The oldest of the five siblings in her own family, Sister Frances came to the convent at age 19. Though she took a year off after graduating high school to work, she had no doubt that her life would be devoted to the Sisters of St. Joseph. Continue Reading
Those were words spoken to Denise Foley—in a good way!—back in 2015 in the middle of her dedicated campaign on the Irish Philadelphia Facebook page to raise money for the Commodore John Barry Arts & Cultural Center in Mount Airy. The Irish Center was looking at thousands of dollars in repairs and back taxes, and as part of the group that had come together to make sure the doors of the center didn’t close, Denise was going to make sure they succeeded.
And succeed they did, raising over $83,000. For Denise, the triumph was as much in how they did it as in the fact that they did it. “This was another case where it was just a great group of people. Everybody did everything they could, everybody was 100 percent behind raising this money. And this was hundreds of people giving $10, $20 … all these people working together for something.” Continue Reading
This week, highlights include a delish Sunday dinner, music, and a fund-raiser. Here’s what’s up.
On Saturday, November 3, at the Commodore Barry Arts and Cultural Center (The Irish Center) … the Mayo Association of Philadelphia’s 113th Annual Mayo Ball! Doors open at 6 p.m. Tickets will be available at the door for $30. Dinner will be available starting at 6 p.m. for an additional $25. The Center is at 6815 Emlen Street in the Mount Airy section of Philadelphia.
Mick Moloney & Friends return to St. Malachy Church, 1429 N. 11th Street. in North Philadelphia Sunday, November 4. The show starts at 2 p.m. Always a memorable performance. No tickets are required but a free-will donation to support St. Malachy School will be collected at the concert intermission.
Sona Pub & Kitchen, at 4417 Main Street in Manayunk, is hosting a Sunday Carvery Sunday, November 4, from 3 to 6:30 p.m. If you’re looking for a delish Sunday dinner, here’s a good place to start. It’s a three-course dinner, with live Irish entertainment from Davie Furey. Among the other tasty entrees—ham, salon, roast beef and much more—you can chow down on turkey with stuffing. Get an early preview of your Thanksgiving feast. More details on Facebook: https://www.facebook.com/events/245307212817743/.
The Irish Immigration Center is hosting Youth Mental Health First Aid classes, designed for adults who assist young people. The class is eight hours long, 9 a.m. to 5 p.m., on Saturday, November 10. The course introduces common mental health issues confronting young people, reviews adolescent development, and teaches how to help youth in crisis and non-crisis situations. Places are limited. Call the Irish Immigration Center at 610-789-6355.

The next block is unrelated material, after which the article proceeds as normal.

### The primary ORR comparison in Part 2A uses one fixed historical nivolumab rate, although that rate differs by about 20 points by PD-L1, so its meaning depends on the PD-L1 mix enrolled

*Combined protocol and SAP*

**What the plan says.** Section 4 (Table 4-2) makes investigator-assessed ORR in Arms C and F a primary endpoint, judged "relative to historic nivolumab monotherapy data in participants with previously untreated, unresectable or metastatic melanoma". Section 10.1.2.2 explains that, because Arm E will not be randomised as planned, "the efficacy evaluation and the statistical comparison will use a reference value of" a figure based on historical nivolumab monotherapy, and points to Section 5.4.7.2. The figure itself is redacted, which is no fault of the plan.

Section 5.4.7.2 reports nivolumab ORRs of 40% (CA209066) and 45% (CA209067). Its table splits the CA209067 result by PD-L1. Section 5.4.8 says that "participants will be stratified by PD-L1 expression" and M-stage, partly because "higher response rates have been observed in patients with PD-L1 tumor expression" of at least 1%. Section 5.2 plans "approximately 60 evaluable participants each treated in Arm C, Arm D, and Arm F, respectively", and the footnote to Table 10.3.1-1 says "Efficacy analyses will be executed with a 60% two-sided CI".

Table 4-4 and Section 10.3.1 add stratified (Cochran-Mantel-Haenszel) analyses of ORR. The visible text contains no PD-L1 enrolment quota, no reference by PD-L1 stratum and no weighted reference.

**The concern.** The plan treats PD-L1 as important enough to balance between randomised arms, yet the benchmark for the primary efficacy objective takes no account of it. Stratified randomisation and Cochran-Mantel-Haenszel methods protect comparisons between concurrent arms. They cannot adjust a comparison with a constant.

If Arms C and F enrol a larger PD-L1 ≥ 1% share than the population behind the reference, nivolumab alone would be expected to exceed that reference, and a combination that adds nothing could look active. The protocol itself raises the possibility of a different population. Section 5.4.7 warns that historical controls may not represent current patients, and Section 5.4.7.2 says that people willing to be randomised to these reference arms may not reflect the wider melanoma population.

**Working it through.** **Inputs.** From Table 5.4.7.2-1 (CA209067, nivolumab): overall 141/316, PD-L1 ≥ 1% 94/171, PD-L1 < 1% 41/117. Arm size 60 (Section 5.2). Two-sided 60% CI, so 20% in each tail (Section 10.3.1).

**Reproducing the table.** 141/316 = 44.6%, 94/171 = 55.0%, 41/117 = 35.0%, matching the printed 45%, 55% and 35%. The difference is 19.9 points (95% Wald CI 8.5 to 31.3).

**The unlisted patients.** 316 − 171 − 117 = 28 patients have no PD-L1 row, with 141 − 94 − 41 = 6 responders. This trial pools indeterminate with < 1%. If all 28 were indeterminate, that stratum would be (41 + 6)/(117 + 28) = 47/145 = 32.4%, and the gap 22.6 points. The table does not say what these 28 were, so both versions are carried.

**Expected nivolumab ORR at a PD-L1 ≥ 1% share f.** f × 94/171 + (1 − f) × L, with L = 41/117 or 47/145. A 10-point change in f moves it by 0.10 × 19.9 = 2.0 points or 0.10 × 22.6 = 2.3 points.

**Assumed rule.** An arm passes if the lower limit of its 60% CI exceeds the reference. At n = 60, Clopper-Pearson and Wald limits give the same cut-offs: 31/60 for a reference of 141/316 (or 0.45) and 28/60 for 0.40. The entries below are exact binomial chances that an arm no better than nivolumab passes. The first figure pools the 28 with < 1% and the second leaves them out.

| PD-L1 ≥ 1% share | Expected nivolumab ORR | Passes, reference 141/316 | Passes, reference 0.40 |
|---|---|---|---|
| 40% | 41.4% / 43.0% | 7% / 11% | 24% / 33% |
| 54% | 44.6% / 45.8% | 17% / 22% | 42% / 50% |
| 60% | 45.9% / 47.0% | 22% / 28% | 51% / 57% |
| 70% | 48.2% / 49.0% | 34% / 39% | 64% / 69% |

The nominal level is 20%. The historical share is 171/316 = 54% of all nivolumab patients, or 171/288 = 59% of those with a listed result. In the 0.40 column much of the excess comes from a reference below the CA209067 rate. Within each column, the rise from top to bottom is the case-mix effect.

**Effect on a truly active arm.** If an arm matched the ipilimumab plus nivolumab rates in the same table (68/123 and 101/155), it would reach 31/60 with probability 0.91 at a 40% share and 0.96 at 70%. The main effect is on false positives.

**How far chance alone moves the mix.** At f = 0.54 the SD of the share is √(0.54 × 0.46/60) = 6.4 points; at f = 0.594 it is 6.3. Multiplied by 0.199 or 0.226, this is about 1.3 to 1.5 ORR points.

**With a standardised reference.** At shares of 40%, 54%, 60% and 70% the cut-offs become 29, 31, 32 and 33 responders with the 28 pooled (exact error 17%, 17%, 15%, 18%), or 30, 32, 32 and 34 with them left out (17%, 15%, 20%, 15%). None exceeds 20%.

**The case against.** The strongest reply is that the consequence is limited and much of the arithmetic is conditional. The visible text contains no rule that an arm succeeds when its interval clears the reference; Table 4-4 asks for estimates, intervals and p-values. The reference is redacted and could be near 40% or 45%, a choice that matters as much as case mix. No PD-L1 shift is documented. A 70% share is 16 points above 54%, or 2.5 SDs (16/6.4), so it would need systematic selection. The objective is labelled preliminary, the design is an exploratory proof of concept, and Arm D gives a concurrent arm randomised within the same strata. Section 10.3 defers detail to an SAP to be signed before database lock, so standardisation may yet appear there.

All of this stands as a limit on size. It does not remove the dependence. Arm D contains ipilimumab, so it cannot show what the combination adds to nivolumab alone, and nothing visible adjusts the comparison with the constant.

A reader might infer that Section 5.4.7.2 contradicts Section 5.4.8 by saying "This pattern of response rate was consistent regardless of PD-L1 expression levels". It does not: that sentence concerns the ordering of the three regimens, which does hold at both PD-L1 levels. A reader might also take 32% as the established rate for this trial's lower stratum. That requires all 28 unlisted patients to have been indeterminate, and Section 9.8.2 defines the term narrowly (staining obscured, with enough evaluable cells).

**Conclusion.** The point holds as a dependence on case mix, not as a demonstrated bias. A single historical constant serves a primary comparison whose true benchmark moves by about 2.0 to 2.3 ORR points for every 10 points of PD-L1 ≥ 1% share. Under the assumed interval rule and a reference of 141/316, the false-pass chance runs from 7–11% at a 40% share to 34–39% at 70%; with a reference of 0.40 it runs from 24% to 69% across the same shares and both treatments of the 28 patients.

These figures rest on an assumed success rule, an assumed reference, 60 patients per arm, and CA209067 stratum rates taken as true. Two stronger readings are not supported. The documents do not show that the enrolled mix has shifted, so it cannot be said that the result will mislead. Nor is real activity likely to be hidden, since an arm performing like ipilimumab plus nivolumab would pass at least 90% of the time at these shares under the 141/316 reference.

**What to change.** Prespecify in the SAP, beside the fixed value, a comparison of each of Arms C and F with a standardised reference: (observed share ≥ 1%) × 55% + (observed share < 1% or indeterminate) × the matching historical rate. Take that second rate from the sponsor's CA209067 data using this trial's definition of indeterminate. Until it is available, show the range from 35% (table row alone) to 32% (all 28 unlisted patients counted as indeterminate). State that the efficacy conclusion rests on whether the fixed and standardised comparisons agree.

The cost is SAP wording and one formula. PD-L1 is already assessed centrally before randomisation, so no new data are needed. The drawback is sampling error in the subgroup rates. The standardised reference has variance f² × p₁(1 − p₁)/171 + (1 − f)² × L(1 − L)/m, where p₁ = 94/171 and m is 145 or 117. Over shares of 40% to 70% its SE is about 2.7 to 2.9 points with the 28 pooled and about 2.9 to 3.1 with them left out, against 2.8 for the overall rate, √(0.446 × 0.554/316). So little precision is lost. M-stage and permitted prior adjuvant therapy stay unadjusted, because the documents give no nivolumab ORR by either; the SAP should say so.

Finally, on Sunday, November 11, the AOH/LAOH Annual Fund-Raiser for Irish charities and educational organizations in the North of Ireland. Philadelphia FOP Lodge 5, 11630 Caroline Road in Northeast Philly. Starts at 3 p.m., lasts till 7 p.m. Guest speaker: Carmel Quinn of Relatives for Justice. The $35 donation includes, buffet, beer and soft drinks. You can get tickets at the door. To reserve group tables in advance, contact Pearse Kerr at 267-253-9001.
Pears are one of the world’s most ancient cultivated fruits. There are over 3,000 known pear varieties grown around the world in temperate zones (peak season is July through January), each with a distinctive character, texture, and flavor.
The most popular and recognizable pears are the yellow Bartlett, with a true pear shape, followed by the elegant, egg-shaped Anjou, (also called d’Anjou), the graceful Bosc, pudgy Comice, and tiniest Forelle.
Pears poached in red wine or Port make an elegant-but-simple dessert, but this sweeter method of poaching in white wine is a pleasant alternative.
Serve the pears with Italian mascarpone, tangy crème fraîche, blue cheese, or lemon curd whipped cream. You’ll find recipes like this in my cookbook Favorite Flavors of Ireland; signed copies available at www.irishcook.com.